32.  It will be seen that considerable progress continues to be made in
developing the resources of all our Veterinary Colleges and placing them on
a better footing in regard to buildings and equipment. The younger Colleges
are steadily making progress in this direction. We cannot at present comp-
lete the Imperial staff of teachers but when officers become available for the
purpose this will be done.

                               II.-TREATMENT OF DISEASE.

disease amongst
Mortality, etc.

33.  The reported mortality from contagious diseases amongst the ani-
mals named therein is shown in Table II. The Army Remount Department deals
with all cases of contagious disease amongst equines occurring in the districts
selected for horse breeding under their Department and we have no record of

34.  The same remarks as were made last year in regard to their accuracy,
apply equally this year. The figures relate only to cases which have been
brought to the notice of the staff and do not in any way represent the total
mortality from contagious diseases in our districts.

35.  Glanders —The number of deaths reported from this disease is much
smaller than last year, 420 against 960, the principal decrease being noticed in
Bengal which only returns 259 against 875 last year. Good progress was made
in the arrangements for the working of the Glanders and Farcy Act in
Calcutta. Work was started systematically in the middle of November. The
area under the Notifications Nos. 3581-T. R., and 3582-T. R., dated 29th
September 1905, is divided into 6 districts, each in charge of a Veterinary
Inspector, who has a constable of the Veterinary Preventive Force to accompany
him. The Chief Inspector supervises the work. Lieutenant-Colonel Ray-
mond, who is in charge of the operations, visits the stables of the large horse
dealers and shippers and no animal is seized under the Act until it is inspected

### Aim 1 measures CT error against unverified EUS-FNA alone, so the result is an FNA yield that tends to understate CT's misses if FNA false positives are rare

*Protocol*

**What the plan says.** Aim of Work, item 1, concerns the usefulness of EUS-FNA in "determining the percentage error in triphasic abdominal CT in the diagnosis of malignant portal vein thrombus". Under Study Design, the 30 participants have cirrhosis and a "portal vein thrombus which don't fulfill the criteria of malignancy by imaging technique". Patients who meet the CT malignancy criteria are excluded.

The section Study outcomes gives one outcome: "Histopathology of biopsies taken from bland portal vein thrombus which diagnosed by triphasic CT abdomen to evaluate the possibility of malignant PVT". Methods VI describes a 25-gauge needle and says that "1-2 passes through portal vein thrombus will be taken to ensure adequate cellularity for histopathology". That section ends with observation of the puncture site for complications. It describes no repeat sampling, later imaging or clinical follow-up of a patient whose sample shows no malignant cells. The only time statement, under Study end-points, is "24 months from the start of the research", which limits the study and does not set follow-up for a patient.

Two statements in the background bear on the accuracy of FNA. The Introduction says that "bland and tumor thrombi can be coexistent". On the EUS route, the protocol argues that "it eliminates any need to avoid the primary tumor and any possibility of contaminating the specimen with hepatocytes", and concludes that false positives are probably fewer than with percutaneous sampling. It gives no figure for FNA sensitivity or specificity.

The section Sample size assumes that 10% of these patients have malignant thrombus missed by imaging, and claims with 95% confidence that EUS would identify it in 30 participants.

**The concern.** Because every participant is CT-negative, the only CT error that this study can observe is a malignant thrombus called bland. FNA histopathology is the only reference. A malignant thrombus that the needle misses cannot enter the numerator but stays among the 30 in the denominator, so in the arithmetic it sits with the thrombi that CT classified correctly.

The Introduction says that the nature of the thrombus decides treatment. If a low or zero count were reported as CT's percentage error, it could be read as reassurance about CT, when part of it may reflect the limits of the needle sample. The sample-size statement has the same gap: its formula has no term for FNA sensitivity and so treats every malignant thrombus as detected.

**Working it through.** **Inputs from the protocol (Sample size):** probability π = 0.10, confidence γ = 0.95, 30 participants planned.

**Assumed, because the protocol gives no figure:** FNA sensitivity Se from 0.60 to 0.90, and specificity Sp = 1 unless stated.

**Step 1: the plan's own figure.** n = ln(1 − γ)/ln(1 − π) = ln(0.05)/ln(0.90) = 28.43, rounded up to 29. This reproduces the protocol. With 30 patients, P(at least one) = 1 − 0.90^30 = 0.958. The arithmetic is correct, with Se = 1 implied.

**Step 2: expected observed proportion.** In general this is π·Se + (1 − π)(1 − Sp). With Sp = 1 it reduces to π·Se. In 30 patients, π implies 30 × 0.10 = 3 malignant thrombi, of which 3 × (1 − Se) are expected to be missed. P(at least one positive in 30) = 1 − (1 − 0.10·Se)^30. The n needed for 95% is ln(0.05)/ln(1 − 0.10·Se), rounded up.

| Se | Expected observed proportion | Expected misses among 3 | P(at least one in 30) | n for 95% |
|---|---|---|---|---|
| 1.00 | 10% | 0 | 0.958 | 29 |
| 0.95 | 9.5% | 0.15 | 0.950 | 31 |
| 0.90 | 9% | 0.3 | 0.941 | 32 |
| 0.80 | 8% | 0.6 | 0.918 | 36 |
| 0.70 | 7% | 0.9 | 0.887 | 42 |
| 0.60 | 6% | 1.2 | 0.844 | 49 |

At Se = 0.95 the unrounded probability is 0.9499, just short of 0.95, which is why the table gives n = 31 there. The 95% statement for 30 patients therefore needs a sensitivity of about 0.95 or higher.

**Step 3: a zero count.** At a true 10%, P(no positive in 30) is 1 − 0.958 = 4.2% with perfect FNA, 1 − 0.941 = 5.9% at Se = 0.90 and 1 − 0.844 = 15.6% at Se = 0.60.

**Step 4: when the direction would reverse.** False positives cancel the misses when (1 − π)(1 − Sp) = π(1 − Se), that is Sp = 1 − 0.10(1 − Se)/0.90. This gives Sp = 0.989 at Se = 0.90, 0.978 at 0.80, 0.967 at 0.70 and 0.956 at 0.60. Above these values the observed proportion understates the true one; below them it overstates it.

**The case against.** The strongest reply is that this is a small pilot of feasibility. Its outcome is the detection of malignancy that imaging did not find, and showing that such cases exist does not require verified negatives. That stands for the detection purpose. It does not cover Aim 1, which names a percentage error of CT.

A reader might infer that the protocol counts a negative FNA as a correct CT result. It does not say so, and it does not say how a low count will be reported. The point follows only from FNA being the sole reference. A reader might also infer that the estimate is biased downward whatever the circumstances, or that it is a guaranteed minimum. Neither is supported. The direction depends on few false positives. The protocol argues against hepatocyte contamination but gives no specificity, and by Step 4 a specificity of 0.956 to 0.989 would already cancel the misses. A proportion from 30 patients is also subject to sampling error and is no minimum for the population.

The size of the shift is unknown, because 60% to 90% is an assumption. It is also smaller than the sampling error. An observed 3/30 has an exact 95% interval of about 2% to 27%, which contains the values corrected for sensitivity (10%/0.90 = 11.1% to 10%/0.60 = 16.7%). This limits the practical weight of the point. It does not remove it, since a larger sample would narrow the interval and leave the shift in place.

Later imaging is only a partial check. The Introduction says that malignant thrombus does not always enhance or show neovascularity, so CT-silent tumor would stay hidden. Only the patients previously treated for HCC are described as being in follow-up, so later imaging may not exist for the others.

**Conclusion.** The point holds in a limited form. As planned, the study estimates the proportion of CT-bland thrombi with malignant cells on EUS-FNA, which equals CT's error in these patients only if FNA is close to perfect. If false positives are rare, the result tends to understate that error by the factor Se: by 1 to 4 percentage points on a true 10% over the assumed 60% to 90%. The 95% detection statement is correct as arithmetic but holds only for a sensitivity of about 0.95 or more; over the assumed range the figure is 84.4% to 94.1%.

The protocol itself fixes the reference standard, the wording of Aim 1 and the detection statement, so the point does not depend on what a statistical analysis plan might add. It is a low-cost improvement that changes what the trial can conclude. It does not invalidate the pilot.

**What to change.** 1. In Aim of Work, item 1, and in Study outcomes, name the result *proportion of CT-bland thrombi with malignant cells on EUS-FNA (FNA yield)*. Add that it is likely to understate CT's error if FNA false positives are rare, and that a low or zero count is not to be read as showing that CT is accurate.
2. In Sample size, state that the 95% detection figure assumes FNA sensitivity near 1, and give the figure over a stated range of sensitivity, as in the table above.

by him or by the Chief Inspector. A good deal of tact is required in working
a newly applied Act as this is, because the people must be gradually accus-
tomed to its provisions. The question of a grant of compensation to the
owners of horses slaughtered under the Act was, on Colonel Raymond's recom-
mendation, considered favourably. No doubt, cases of hardship occur when
the horses of people with limited means are killed. A small sum of Rs.
434-10-8 was given as compensation in 20 such cases.

36.  Two thousand nine hundred and twenty four (2,924) stables were ins-
pected and Glanders was detected in 58. The total number of horses admitted
into the contagious disease hospital was 120. Of these, 72 were fully developed
cases of glanders. I think Lieutenant-Colonel Raymond deserves credit for
the manner in which he has arranged for the application of the Act.

37.  There were 259 cases reported by district officers in Bengal. A serious
outbreak occurred in Champaran in the stables of two planters in which seven
horses were destroyed. The proposal to extend the Glanders and Farcy Act
to the whole of Bengal and to grant compensation for animals destroyed, is
under consideration.

38.  In Bombay, the total number of horses destroyed for Glanders by the
Glanders and Farcy Department was 29 of which 8 belonged todealers, and 17
of the horses destroyed were Arabs. The disease was also found in 6
Australians, 4 Persians, and 2 Country-breds.

39.  In Eastern Bengal and Assam, the Act is now in force in the follow-
ing towns and districts. The district of Comilla, the towns of Dacca, Mym-
ensingh, Chittagong, Rungpur, Gauhati, Shillong, and on the whole length of
the Gauhati-Shillong road (a distance of 63 miles). A proposal to extend the
Act to all plains districts is under consideration. There has been a large
increase in the number of cases, 49 having occurred.

40.  The disease was not very prevalent in other Provinces. There were 6
cases (at Allahabad, Benares and Gorakhpur) in the United Provinces, 2—one
Sialkot and one at Lahore—in the Punjab, 2 at Karachi in Sind and 1 at
Peshawar in the North-West Frontier Province.